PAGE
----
Do you recall a few years back when 3D printing was about to change the way architects work? When every architect and designer was going to have their own 3D printer at their office, maybe even one for the home?

Well it’s now a few years later and these predictions were far from right. So what happened?

While there has been no doubting the capability of 3D printers to produce amazingly detailed physical models, much scepticism has surrounded their place in the architectural realm. “Slow” and “expensive” are two things that come up often in conversations surrounding 3D printers. In an industry ruled by tight budgets and even tighter deadlines, any technology that is considered slow and expensive will always have a hard time being accepted. And these criticisms do hold some truth.

Many manufacturers of 3D printers, especially some of the earlier models, didn’t live up to the hype. They were expensive and they were slow. And beyond that the detail and quality of the models were nothing like the amazing creations people had seen on architectural and technology blogs throughout the web. And so Australian architects cooled on the idea of 3D printing, and the renaissance of the physical model was over before it had even begun.

Then something interesting started to happen. Many of the fly-by-night manufacturers started to fall by the way side. Industry leaders in 3D printing such as Stratasys began to show people the true potential of 3D printing. The overall quality of the printers improved. They became more affordable. The reputation of 3D printing for architectural models was slowly being restored to the point where many of the most celebrate and progressive architectural firms in the world began to see the unparalleled benefits of 3D printing.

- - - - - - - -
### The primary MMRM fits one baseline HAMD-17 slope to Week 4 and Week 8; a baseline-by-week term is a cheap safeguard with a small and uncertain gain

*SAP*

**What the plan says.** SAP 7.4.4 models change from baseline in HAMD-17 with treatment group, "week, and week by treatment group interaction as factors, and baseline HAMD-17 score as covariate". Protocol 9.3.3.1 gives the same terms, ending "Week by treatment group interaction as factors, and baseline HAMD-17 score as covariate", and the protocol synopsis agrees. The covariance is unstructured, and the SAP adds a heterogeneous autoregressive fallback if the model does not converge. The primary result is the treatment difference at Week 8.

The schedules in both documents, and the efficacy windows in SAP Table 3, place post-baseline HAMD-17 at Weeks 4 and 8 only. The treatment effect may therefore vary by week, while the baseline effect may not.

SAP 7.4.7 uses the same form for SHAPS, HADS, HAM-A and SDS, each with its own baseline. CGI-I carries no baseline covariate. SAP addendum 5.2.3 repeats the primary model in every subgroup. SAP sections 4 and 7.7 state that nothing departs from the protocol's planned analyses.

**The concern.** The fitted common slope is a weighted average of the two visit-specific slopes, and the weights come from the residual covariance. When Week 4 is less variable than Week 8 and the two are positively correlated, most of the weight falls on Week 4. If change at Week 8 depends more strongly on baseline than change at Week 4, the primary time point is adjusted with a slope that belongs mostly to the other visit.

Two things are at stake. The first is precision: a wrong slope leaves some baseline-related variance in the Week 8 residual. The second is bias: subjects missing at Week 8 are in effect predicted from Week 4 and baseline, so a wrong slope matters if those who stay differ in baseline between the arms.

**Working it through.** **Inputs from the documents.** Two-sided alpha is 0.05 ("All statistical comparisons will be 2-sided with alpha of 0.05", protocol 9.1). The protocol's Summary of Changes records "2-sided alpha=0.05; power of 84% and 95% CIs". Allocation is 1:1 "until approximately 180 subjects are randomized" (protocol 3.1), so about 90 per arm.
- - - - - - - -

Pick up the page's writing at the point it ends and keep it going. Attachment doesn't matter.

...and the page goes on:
Benefits such as the ability to create models in-house directly from CAD data helps to save on costs, turn-around time and guarantees complete confidentiality of the designs. And while fly-through animations are an effective way of conveying the appearance of a project, there is no substitute to a tangible model for designers and clients alike to get a true visualisation of a project.

So as companies like Stratasys continue to push the boundaries of 3D printing technology and more architects start to realise the multiple benefits associated, the predictions from before look more likely to come to fruition as 3D printing finally starts to change the way architects work.

Click here to find out more about 3D Printing solutions for Architects from Stratasys